Everyone’s second favourite pump & CGM company Medtronic once again brought together a bunch of interweb-savy diabetic types in Switzerland for their almost annual internet forum. The last two forums were pretty UK focussed, but diabetics have now been discovered outside of the UK in the deepest, darkest depths of Europe, so this time was a veritable Eurovision song contest with representatives from UK, Germany, Belgium, Holland, Italy and Greece.
There wasn’t much in the way of news from Medtronic that I can share with you without them hunting me down and shooting me for breaching my confidentiality agreement. But take it from me, it was really interesting to get an update on what’s happening, but there was no major news that would be worth getting shot for.
It was encouraging to see that the evidence base showing pumps and CGM make a difference to diabetes control has grown massively in the last few years, with more and more research results being published – this makes it easier to put together a strong argument for them to be funded. But we all know that’s just the first hurdle – in the UK even when people meet the NICE criteria for pump funding, they’re often refused it. That’s where we patients need to be strong in campaigning.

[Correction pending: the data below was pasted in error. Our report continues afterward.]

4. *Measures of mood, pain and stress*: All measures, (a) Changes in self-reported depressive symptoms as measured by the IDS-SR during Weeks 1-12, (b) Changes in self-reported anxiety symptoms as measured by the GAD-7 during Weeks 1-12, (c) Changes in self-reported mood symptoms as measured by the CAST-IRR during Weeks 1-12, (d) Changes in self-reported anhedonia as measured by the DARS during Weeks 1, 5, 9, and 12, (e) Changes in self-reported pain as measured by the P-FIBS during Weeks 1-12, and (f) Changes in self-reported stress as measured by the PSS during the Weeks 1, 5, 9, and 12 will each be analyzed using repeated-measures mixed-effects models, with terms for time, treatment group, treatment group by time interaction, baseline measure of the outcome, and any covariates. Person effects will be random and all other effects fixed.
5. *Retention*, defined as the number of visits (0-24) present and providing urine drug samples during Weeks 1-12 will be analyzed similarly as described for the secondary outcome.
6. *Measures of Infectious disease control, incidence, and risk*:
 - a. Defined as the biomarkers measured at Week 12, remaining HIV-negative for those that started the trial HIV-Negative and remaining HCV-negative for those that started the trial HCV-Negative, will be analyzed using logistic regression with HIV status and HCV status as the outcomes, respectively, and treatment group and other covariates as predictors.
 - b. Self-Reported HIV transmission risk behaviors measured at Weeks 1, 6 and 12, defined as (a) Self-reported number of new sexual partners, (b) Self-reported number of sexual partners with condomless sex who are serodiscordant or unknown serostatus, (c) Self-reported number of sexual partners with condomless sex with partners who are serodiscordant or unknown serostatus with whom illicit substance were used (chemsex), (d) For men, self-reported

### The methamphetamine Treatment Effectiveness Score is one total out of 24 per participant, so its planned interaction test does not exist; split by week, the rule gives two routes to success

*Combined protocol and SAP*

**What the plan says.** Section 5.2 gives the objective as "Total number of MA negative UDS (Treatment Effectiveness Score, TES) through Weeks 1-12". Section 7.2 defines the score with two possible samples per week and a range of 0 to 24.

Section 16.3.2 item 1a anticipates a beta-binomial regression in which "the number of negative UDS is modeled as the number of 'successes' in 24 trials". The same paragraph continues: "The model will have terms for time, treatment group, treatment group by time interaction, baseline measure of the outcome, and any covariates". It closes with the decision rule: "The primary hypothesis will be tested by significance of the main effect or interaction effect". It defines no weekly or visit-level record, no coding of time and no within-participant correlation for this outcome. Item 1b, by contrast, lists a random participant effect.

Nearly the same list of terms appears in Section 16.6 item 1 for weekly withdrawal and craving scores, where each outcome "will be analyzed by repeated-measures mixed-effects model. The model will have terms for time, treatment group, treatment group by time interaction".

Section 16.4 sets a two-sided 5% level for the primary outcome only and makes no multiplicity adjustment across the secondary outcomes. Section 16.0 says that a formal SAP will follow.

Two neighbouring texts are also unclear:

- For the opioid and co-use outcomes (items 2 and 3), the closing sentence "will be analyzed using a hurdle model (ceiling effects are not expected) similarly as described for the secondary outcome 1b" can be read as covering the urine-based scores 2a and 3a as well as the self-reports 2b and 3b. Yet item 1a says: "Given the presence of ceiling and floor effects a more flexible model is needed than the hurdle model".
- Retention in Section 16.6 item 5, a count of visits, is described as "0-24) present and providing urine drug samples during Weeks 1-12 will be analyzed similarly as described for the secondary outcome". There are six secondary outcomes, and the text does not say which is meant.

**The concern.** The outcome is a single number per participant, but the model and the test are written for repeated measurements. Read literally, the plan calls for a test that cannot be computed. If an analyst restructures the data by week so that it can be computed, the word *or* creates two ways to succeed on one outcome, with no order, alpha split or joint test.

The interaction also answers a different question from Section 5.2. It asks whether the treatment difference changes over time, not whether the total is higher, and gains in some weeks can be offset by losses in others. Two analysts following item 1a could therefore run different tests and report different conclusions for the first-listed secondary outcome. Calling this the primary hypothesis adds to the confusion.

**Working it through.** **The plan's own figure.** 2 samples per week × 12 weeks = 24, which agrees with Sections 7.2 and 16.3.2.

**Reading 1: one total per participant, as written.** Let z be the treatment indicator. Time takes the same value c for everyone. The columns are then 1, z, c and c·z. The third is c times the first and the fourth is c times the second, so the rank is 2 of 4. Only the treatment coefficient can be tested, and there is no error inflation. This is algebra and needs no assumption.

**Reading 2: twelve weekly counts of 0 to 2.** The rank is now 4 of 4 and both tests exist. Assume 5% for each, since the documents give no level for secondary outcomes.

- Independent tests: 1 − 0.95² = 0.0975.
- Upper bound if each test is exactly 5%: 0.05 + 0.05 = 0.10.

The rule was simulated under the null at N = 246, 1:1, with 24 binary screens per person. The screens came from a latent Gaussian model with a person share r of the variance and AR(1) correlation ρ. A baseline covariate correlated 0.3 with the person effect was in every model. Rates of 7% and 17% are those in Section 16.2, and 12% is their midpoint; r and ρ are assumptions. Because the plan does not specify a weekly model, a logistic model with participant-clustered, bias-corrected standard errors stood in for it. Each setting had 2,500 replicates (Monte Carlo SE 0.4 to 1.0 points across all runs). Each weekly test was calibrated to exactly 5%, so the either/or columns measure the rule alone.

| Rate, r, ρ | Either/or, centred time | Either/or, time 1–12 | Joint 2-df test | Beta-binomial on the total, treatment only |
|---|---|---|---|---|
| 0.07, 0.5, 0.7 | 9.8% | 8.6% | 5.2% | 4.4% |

It was good to talk with our European friends about how laws and experiences differ significantly in countries across Europe. In Italy, companies aren’t allowed to talk to patients about pumps, or even have a picture of them on their website, all communication must go via the Dr. In Holland, people talked about not being able to get their insurance companies to fund new pumps or CGM. Across the board, while the details differed, the common theme seemed to be that we like pumps and CGM, but people are struggling to get hold of them or in some cases, even to know that they exist.
And as a mixture of diabetes bloggers and forum administrators we seemed to come to a common conclusion. That we’re motivated to do this because we want people to know what’s out there, what good care looks like and how to get it. We’re all frustrated by the same failings and are plugging away trying to move things forward, a little step at a time. What we struggle with is how to reach the people who are alone and have only their own experiences to measure their care against – how do we spread the word further?
Thanks to Medtronic for organising and funding the meeting – it’s always useful to speak to others about what’s going on in that big bad diabetes world. Here are a selection of the blogs that were represented at the event alongside other forums, tweeters and Facebookers:
Mydiabetesdigital – first digital lifestyle magazine for diabetics (available in English, Dutch, German & French)
Diabetando – Italian diabetes blog
Sweet-kid.com – written by the Greek father of a diabetic child (all in Greek, but the flags at the top of the page will translate it into local languages)
Mein-diabetes-blog.com – you’ll need to know your German for this blog written by Ilke and Finn who both have diabetes